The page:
Wind Power Makes Hydrogen for German Gas Grid  

Posted by Big Gav in , , , ,

Proposals to generate hydrogen using excess wind power have been blowing around for quite a few years now, with the hydrogen being a form of "energy storage" that can be subsequently burnt for heat and/or power.

Some systems are now appearing in the wild in countries as diverse as Morocco, Turkey, Argentina and Norway.

Greentech media reports that the Germans are getting in on the act as well, converting excess wind power to hydrogen and feeding it into the natural gas grid (perhaps the combination of hydrogen derived gas and biogas will eventually eliminate European dependence on gas from Russia and the middle east) - Wind Power Makes Hydrogen for German Gas Grid

For the first time on an industrial scale, hydrogen produced using wind power is being injected into the natural gas grid in Germany. It’s a development that could enhance the value of wind power by making it useful no matter when it is produced.

E.ON said the P2G unit in Falkenhagen in eastern Germany, operated in a partnership with Swissgas AG, has a capacity of 2 megawatts and can pump out 360 cubic meters of hydrogen every hour. In a sign of the potential of the technology, its inauguration drew a crowd that included the German economics minister, members of the European parliament and high officials of Brandenburg state.

“One of the biggest challenges of transforming Germany’s energy system is finding ways to integrate the increasing share of intermittent, renewable-source energy,” Economics Minister Philipp Rösler said in the E.ON news release. “To ensure that Germany’s power system remains stable and that our economy continues to have the energy it needs, we not only have to rapidly expand energy networks. We also need innovative solutions like the P2G unit here in Falkenhagen.”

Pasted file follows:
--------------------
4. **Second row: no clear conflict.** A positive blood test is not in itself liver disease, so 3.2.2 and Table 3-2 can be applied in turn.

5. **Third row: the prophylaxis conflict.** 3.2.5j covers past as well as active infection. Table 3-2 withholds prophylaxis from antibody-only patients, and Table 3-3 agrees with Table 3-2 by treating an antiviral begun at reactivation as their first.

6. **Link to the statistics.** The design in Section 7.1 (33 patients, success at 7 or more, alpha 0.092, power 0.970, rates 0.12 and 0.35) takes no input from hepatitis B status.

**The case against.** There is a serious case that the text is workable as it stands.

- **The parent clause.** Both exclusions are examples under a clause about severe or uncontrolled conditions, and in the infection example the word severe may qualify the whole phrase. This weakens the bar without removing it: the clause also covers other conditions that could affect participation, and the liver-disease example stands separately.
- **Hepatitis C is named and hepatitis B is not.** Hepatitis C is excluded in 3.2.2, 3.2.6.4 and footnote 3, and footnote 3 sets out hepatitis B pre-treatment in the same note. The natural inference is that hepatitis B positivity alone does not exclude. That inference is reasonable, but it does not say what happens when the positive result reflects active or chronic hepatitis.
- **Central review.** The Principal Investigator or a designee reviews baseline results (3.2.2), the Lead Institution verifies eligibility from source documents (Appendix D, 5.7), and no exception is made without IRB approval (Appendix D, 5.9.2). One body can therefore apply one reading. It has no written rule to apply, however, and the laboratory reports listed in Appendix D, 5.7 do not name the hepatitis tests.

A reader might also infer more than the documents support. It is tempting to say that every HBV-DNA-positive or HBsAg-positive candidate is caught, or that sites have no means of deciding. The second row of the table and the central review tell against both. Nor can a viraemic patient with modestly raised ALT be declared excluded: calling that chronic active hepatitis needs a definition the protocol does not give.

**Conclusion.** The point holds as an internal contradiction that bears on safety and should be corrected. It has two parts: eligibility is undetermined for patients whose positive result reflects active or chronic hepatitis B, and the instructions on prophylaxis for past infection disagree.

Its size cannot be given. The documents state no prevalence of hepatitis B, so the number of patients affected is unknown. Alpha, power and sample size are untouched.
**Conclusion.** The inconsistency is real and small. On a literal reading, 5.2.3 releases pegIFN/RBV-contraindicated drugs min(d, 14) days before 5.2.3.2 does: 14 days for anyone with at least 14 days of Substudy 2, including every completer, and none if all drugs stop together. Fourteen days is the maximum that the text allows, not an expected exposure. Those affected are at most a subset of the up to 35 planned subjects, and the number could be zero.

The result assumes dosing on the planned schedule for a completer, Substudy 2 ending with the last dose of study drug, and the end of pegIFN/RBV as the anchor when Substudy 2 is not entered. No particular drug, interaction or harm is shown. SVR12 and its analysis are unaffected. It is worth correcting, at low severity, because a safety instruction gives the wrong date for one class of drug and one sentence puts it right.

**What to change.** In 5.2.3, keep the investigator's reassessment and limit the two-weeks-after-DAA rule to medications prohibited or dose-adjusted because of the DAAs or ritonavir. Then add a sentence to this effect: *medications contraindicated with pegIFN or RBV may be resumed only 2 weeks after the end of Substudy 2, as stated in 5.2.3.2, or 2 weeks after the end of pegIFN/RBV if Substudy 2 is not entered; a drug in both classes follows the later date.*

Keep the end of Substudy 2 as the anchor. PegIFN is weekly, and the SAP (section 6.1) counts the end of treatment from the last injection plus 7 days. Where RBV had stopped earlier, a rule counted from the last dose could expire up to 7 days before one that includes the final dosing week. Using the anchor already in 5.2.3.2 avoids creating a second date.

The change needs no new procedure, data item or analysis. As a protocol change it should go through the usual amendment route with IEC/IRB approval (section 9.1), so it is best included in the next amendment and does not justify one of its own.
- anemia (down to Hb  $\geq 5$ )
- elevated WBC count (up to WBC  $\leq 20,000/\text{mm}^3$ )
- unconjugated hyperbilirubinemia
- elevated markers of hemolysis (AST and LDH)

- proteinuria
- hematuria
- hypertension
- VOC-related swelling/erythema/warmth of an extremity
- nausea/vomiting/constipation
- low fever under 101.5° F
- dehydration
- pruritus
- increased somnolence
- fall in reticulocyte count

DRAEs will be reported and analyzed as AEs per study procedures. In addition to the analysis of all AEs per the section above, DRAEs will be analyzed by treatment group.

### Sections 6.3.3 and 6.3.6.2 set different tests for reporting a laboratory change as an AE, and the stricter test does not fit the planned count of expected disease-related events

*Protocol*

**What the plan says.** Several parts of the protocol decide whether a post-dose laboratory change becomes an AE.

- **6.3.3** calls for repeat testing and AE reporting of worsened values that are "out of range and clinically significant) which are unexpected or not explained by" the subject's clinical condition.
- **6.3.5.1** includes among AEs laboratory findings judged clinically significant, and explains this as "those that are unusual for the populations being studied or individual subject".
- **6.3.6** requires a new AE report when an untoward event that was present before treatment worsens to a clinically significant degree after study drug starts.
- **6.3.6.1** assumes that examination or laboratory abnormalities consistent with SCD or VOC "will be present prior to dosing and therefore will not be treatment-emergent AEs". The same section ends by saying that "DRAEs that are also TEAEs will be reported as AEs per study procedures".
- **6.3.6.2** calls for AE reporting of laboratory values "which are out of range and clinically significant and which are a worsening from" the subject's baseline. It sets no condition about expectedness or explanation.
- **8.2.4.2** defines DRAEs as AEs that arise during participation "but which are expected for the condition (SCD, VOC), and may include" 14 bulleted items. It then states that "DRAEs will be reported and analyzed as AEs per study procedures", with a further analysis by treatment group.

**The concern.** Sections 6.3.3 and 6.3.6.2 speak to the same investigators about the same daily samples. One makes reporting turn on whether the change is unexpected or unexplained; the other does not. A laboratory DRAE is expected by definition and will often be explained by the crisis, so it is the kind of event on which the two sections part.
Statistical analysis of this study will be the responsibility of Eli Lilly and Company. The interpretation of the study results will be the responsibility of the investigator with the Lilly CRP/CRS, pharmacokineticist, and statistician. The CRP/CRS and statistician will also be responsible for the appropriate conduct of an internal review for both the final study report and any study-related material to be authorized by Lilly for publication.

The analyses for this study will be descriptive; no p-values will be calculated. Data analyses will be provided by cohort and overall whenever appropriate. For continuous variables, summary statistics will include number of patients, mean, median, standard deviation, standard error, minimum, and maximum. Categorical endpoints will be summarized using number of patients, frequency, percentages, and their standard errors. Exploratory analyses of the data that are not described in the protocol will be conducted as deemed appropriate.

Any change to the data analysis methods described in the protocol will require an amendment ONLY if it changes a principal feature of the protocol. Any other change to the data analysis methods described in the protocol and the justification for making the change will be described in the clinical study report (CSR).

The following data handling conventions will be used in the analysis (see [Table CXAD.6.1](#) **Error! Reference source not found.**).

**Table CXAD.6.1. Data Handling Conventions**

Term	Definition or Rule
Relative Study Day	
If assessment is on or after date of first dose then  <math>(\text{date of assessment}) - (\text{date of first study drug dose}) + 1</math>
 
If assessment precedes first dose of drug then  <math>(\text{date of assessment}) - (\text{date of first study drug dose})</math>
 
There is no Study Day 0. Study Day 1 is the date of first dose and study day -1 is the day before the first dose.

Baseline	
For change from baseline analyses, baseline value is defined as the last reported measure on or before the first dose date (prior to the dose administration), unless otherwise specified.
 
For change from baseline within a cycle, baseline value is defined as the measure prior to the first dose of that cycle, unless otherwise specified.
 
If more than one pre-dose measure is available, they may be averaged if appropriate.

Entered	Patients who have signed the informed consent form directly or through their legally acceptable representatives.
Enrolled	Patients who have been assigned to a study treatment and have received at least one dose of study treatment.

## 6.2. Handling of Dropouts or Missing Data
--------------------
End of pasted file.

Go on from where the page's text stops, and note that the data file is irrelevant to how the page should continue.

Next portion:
The Falkenhagen facility is essentially a way to store wind power. Instead of turning off the turbines at a nearby wind farm when demand is low (as it can be at night, when the wind tends to blow strongest), or using the power to move water up a hill (effective but site-specific and expensive pumped hydro) or charge a battery (expensive), or try to find a buyer for the power far away (requiring costly transmission), the power is used to turn water into hydrogen by electrolysis. The hydrogen is then shot straight into the area’s natural gas system, displacing a fossil fuel.

What’s especially interesting here is that last step: the use of the hydrogen in the natural gas pipeline. We recently reported on a study commissioned by the U.S. Department of Energy, “Blending Hydrogen Into Natural Gas Pipeline Networks: A Review of Key Issues,” in which the authors sound a fairly optimistic note about the possibility of putting the country’s extensive gas pipeline system to work for clean hydrogen’s benefit. They don’t give a 100 percent endorsement of the idea -- because of the nature of hydrogen, the natural gas system can only take small percentages without extensive reworking -- but their review of the issues says that the pluses appeared significant enough to warrant further study. So while the E.ON project in Germany is fairly small, it should provide valuable insight that will help guide subsequent approaches with the technology.

Other similar approaches include putting hydrogen produced from excess renewables to work in fuel cells, and reacting it with CO2 from bioenergy plants to produce a carbon neutral methane, sometimes known as “renewable methane” or synthetic methane. This synthetic methane could go directly into the natural gas pipeline without the limitations of hydrogen. A 25-kilowatt demonstration plant using just such a system is operating in Germany.